Eastern star—new courts to ensure Singapore’s place at the top

Eastern star—new courts to ensure Singapore’s place at the top

Two new dispute resolution centres are to be created in a bid to cement Singapore’s position as an international dispute resolution hub. Andre Yeap SC, senior partner at Rajah Tann and a member of the working committee formed to develop the Singapore International Commercial Court (SICC), explores how the new SICC and Singapore International Mediation Centre (SIMC) will enhance Singapore’s global reputation.

What is the background to the new SICC and SIMC and why were they considered necessary?

Singapore has been consciously promoting itself as a financial and legal services hub. Apart from encouraging international offshore firms to establish a Singapore presence focusing on cutting edge financial products and legal services work, there has also been an active promotion of Singapore as an international dispute resolution hub. This is reflected in the gradual but distinct push to develop Singapore as a first choice arbitration destination. The establishment of Maxwell Chambers as a dedicated arbitration facility, together with the developing roles of SIAC and the other arbitration centres, have gone a long way towards establishing Singapore as possibly the top, or one of the top, Asian arbitration destinations.

However, arbitration has always carried certain perceived inherent weaknesses which could broadly be summarised as follows:

Adding third parties to proceedings

Generally, unless a third party is already a party to the arbitration agreement or agrees to participate in the arbitration with the consent of the existing parties to that arbitration, it would not be possible to compel the addition of a third party. This is particularly of concern in infrastructure or construction-related projects where there may be separate arbitration disputes arising between:•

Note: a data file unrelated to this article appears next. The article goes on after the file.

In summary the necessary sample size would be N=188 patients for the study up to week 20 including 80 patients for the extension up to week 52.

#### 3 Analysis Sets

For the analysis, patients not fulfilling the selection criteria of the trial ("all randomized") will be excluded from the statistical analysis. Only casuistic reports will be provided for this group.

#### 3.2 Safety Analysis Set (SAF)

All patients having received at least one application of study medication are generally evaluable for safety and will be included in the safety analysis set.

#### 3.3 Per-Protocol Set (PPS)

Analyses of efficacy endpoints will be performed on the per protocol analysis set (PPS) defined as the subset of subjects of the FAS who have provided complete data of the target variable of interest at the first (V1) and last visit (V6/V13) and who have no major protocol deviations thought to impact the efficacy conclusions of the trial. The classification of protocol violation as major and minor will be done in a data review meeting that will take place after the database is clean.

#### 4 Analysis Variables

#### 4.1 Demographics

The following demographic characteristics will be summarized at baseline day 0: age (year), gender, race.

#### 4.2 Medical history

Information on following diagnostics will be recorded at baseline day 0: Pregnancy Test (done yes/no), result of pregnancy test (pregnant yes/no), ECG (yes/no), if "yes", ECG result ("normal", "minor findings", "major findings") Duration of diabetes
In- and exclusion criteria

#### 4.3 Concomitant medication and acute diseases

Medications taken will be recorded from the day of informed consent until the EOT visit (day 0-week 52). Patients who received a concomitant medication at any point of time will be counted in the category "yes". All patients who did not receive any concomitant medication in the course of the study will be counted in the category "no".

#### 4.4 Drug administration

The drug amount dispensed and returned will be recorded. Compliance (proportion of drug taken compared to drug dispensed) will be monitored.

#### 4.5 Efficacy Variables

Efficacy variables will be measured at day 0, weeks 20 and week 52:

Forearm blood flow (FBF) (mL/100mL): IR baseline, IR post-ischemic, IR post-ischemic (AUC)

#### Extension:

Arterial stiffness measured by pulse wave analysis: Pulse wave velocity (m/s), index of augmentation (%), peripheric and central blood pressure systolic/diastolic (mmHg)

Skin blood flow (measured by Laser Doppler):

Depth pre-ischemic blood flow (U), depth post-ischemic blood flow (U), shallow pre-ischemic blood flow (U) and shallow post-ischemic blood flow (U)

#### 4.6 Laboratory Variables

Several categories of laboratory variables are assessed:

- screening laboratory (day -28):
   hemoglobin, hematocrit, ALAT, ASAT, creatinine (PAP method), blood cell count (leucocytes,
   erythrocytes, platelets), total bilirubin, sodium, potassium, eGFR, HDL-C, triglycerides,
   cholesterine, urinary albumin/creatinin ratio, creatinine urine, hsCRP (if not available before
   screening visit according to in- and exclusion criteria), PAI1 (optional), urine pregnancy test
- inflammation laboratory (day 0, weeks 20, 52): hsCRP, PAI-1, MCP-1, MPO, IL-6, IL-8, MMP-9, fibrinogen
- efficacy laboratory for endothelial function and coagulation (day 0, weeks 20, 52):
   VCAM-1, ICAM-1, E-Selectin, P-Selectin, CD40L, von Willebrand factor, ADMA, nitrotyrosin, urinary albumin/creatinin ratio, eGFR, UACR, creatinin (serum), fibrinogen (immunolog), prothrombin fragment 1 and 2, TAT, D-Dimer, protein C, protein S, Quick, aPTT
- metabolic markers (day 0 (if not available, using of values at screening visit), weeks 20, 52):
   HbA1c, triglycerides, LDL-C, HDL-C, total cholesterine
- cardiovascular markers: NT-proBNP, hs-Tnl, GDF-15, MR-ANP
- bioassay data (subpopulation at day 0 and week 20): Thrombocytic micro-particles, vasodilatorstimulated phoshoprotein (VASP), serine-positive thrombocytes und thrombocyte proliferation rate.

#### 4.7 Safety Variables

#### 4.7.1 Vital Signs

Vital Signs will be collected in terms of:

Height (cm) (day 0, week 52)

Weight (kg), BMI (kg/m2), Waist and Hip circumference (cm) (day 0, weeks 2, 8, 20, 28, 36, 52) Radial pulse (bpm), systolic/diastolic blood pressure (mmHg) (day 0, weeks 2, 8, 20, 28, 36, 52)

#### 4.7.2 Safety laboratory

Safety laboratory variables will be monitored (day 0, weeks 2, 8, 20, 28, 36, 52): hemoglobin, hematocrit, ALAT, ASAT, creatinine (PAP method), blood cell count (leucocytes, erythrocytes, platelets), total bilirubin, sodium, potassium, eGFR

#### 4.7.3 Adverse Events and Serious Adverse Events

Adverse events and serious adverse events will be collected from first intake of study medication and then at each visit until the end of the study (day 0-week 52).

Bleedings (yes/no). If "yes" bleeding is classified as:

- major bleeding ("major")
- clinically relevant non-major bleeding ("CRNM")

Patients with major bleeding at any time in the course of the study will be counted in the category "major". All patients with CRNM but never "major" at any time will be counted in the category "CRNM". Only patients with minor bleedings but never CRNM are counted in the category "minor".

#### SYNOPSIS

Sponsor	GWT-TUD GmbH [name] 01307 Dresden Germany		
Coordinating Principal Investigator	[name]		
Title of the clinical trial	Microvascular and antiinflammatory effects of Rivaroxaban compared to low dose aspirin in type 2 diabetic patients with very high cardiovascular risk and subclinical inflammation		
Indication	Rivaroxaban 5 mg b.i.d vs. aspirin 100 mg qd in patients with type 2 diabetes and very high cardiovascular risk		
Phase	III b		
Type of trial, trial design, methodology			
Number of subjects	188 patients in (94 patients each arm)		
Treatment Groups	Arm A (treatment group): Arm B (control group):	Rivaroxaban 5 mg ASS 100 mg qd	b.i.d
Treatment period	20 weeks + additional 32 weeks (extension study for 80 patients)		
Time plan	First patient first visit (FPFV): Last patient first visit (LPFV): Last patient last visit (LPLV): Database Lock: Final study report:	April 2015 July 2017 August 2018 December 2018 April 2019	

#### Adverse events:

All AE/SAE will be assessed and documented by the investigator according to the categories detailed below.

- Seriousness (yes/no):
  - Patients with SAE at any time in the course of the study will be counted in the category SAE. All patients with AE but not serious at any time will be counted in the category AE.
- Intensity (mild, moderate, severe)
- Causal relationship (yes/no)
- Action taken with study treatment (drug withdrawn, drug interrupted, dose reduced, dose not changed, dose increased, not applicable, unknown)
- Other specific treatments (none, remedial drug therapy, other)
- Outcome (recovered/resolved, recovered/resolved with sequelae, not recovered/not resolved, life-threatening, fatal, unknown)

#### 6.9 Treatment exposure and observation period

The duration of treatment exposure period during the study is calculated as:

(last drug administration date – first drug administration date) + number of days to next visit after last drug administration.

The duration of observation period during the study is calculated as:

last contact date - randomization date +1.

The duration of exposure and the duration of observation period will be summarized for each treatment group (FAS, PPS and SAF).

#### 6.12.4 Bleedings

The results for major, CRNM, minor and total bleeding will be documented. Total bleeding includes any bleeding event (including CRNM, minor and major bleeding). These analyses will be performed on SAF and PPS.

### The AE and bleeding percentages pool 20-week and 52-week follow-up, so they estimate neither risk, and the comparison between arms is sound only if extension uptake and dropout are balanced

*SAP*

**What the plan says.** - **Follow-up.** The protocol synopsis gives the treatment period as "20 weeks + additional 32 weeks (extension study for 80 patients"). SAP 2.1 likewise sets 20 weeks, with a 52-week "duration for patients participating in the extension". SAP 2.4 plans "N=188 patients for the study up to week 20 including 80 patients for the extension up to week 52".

1. the owner and the main contractor arising from the main contract

  2. the main contractor and the sub-contractor arising from the sub-contract

  3. one sub-contractor and another sub-sub-contractor pursuant to a separate contract

all of which may have their own separate arbitration agreements.

If such proceedings were commenced in the Singapore court instead of arbitration, there would have been every possibility and likelihood that the court could have ordered that all of these parties be joined in the proceedings so the dispute between these various parties could be resolved in one hearing before the same judge given the dispute would have arisen in relation to the same project and the same facts, with the work done by one or two of the sub-contractors—often being the ultimate cause of the dispute

Appointing arbitrators

It has also been observed that some parties, including state-owned entities, even some in Asia, still have lingering concerns and some reticence about arbitration—perhaps over issues involving the appointment of the arbitrators and their complete impartiality, particularly in the absence of any appeal procedures (as arbitration awards are generally considered final and can only be set aside on limited grounds, such as a breach of natural justice or misconduct of the arbitrators). Under most arbitration agreements, each party would nominate their respective arbitrators with the third arbitrator, usually the chair, being agreed upon by the two arbitrators. This is a procedure which some parties may feel involve too much risk for their appetite, and they might prefer a system where a tribunal is effectively picked by a court of a competent and corruption-free legal system

Cost and efficiency

Although one of the initial attractions to arbitration was a more efficient and cost effective dispute resolution process, this attraction has lessened over time as the court systems in many jurisdictions have become faster and more efficient. The end result today is arbitration costs, particularly for matters involving a panel of three arbitrators, is likely to be significantly higher than court proceedings as parties, in addition to counsel fees, would also have to pay for:

  1. the cost of the arbitrators

  2. the administration cost of the relevant arbitration centres

  3. the costs for hearing facilities